> rather than moving focus into the container. Try it out with your favourite
> desktop or HTML widget (such as a tabs control or a select box) to see what
> I mean.
>
> For the Image Editor, keyboard access similar to the Fluid Infusion Image
> Reorderer may work nicely (
> http://build.fluidproject.org/infusion/demos/reorderer/imageReorderer/html/imageReorderer.html).
> You will want to resize the Image Reorderer window so the images are
> arranged 3x2 grid to see how this may work.
>
>
> Essentially:
>
> - Tab key moves focus around top level items including the crop bounding
> box.
>
> - Enter key puts focus on the top-left drag handle
>
> - Arrow key moves focus between drag handles (up and down keys puts focus on
> the drag handle immediately below the current selected handle).
>
> - While holding CTRL, pressing an Arrow key would begin a "drag" action.
>
> - Releasing CTRL will conclude a drag action.
>
> - Similarly, if focus is on the crop bounding box (not on a handle), holding
> CTRL+arrow keys will move the crop bounding box around the canvas. Although,
> I can see this particular interaction not requiring the CTRL modifier - but
> I think it's good to keep the keyboard interactions for "moving something"
> consistent.
>
>
> I think this could be a workable solution for the current design. If we're
> drawing a default-sized box automatically for the user, allowing them to
> arrow around to select a control point makes sense, and the Reorderer's
> modifier key approach works as a way to move the control point.
>
> However, I'd encourage us to look at how bounding boxes work in a few
> popular image editors, such as Photoshop, to see if we're on the right
> track. One interesting point is that some editors don't draw a default-sized
> box, instead, the user selects a point and draws out the box the their
> desired size.
>
> Another approach might be to treat the bounding box as a single element,
> using the arrow keys to stretch out a border in the direction indicated.
> We'd likely need a modifier to do the equivalent shrink operation.
>
> Either way, I think we probably need to do a quick comparative analysis of
> other image editing tools before assuming we've got it right, and also talk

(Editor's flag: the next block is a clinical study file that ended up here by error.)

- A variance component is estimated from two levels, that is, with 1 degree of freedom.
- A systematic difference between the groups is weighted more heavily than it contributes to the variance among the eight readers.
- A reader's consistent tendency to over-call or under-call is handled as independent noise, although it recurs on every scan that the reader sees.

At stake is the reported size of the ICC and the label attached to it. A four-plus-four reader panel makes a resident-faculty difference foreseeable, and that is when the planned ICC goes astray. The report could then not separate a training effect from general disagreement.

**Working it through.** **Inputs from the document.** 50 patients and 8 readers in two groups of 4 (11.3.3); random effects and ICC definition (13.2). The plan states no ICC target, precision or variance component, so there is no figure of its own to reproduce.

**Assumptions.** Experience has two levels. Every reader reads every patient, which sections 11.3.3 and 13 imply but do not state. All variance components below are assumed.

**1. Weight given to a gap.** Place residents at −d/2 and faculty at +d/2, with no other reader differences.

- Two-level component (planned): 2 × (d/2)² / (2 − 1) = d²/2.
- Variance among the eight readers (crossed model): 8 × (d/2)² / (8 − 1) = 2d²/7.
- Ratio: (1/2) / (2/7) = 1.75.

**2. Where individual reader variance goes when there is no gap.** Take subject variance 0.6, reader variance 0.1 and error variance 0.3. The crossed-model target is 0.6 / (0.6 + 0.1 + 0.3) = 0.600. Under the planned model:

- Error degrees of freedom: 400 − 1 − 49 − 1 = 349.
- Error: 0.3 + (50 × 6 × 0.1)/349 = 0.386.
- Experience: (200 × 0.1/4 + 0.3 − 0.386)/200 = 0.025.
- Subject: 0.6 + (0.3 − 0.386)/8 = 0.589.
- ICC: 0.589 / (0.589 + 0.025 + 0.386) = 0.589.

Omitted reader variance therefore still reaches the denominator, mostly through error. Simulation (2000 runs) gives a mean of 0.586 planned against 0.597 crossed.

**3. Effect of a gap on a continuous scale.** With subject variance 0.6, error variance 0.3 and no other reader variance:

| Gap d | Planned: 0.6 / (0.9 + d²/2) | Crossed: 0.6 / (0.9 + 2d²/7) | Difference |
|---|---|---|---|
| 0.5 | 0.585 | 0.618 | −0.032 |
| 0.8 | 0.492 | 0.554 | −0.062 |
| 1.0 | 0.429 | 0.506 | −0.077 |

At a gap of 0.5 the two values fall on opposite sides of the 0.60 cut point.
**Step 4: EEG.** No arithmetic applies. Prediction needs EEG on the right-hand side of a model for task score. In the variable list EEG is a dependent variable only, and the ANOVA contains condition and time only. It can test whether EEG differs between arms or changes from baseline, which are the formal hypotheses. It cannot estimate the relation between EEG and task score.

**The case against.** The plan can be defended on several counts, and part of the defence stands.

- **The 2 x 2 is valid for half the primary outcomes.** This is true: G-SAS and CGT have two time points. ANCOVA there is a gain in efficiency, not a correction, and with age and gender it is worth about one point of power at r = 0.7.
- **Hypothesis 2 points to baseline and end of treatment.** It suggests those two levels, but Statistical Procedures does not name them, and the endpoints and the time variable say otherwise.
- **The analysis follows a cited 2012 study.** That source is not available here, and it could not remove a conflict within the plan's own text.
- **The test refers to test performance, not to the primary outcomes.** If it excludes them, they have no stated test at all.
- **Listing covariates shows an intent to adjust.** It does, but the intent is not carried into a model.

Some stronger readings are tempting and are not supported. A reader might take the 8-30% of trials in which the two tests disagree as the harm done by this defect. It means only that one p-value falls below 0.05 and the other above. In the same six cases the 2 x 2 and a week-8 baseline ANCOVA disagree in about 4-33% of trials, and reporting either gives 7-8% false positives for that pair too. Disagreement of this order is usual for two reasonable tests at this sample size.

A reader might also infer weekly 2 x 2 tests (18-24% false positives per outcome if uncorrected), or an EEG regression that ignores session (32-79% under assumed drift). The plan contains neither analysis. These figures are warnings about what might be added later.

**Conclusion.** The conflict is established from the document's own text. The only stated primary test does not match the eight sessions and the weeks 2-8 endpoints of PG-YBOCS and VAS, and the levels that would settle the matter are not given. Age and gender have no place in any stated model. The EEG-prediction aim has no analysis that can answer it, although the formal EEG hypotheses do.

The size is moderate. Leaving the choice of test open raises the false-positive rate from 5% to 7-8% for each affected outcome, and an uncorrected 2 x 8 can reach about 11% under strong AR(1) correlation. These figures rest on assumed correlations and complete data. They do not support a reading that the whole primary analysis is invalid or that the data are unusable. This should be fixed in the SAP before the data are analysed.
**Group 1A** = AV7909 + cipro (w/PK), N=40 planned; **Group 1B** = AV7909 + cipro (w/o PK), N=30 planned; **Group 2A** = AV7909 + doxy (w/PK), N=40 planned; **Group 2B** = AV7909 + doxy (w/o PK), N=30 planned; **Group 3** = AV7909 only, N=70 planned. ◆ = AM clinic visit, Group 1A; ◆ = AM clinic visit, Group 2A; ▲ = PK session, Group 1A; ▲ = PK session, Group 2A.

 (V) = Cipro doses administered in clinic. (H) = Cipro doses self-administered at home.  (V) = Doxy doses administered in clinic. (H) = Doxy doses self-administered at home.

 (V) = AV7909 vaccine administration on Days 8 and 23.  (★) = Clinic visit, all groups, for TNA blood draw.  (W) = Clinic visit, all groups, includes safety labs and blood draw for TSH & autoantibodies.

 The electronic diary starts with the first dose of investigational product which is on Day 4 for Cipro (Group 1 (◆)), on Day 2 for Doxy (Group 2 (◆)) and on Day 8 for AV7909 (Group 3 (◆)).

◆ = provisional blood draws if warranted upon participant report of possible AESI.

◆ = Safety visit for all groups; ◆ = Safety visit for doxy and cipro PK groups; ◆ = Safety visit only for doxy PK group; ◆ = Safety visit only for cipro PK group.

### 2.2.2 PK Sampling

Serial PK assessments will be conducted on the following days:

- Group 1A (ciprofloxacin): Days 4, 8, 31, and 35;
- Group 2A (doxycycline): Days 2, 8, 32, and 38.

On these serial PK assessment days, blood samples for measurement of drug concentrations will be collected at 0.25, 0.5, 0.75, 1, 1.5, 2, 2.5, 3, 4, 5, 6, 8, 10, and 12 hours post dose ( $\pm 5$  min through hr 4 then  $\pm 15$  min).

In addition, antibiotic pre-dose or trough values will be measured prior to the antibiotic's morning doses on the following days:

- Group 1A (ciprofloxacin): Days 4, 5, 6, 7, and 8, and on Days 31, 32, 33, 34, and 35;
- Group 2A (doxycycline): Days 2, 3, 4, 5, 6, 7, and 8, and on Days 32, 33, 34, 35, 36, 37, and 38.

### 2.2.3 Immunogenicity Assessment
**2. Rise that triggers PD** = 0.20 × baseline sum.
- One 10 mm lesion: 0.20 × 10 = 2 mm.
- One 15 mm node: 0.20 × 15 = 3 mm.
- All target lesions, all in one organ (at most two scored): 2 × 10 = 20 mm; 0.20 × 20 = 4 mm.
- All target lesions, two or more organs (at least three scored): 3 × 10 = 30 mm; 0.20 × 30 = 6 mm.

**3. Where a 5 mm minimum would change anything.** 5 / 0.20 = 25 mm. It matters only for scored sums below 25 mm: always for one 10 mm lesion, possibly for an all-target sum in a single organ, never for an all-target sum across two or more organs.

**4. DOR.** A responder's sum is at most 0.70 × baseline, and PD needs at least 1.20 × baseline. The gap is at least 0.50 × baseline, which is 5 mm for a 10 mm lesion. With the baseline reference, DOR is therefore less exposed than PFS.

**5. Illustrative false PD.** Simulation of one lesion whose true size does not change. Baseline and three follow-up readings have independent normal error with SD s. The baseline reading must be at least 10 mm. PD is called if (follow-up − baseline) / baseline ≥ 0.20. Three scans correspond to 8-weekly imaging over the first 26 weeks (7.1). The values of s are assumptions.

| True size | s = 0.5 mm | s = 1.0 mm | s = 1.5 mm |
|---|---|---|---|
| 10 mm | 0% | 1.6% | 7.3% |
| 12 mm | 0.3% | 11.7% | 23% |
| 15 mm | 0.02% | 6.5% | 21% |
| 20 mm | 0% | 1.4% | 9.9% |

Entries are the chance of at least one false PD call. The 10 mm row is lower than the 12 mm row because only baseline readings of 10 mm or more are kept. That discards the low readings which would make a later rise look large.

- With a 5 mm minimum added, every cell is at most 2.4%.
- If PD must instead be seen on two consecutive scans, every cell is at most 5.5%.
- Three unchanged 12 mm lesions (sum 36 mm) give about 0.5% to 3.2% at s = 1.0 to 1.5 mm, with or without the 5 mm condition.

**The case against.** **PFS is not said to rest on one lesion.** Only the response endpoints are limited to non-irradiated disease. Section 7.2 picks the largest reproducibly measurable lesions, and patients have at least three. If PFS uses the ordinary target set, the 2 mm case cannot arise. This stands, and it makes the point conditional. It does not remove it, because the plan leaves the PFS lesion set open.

> to some users. Our friend Johnny Taylor has quite a bit of experience using
> Photoshop entirely with a mouse, so perhaps he has some insights into what
> to look for (or to avoid) based on his hands-on experience.
>
> An alternative to the CTRL+Arrow key interaction is to use the Enter key as
> a move mode "on and off" when a drag handle is selected:
>
> - Tab key moves focus around top level items including the crop bounding
> box.
>
> - Enter key puts focus on the top-left drag handle
>
> - Arrow key moves focus between drag handles (up and down keys puts focus on
> the drag handle immediately below the current selected handle).
>
> - Pressing Enter key while a drag handle is selected puts the drag handle in
> "move mode".
>
> - Pressing an Arrow key would move the drag handle.
>
> - Pressing Enter key again would conclude "move mode" and the originally
> selected handle remains selected.
>
> - Similarly, if focus is on the crop bounding box (not on a handle), Enter
> key will move the crop bounding box in and out of move mode.
>
>
> This alternative interaction may actually be desirable because it doesn't
> require the user to hold down two keys simultaneously - thus reducing motor
> skill requirement and overall user error.
>
>
> This seems a fair bit more complex, and brings with it all of the problems
> of mode-based interfaces ("Which mode am I in again?" "Why won't this key do
> what it was doing a second ago?"). Keep in mind, too, that most users who
> have difficulty chording on a keyboard will be using the built-in sticky
> keys feature of any operating system, so modifier keys shouldn't be a
> problem.
>
> James, Johnny, do you have any thoughts or advice?
>
> Colin
>
> ---
> Colin Clark
> Technical Lead, Fluid Project
> http://fluidproject.org
>
>
>
>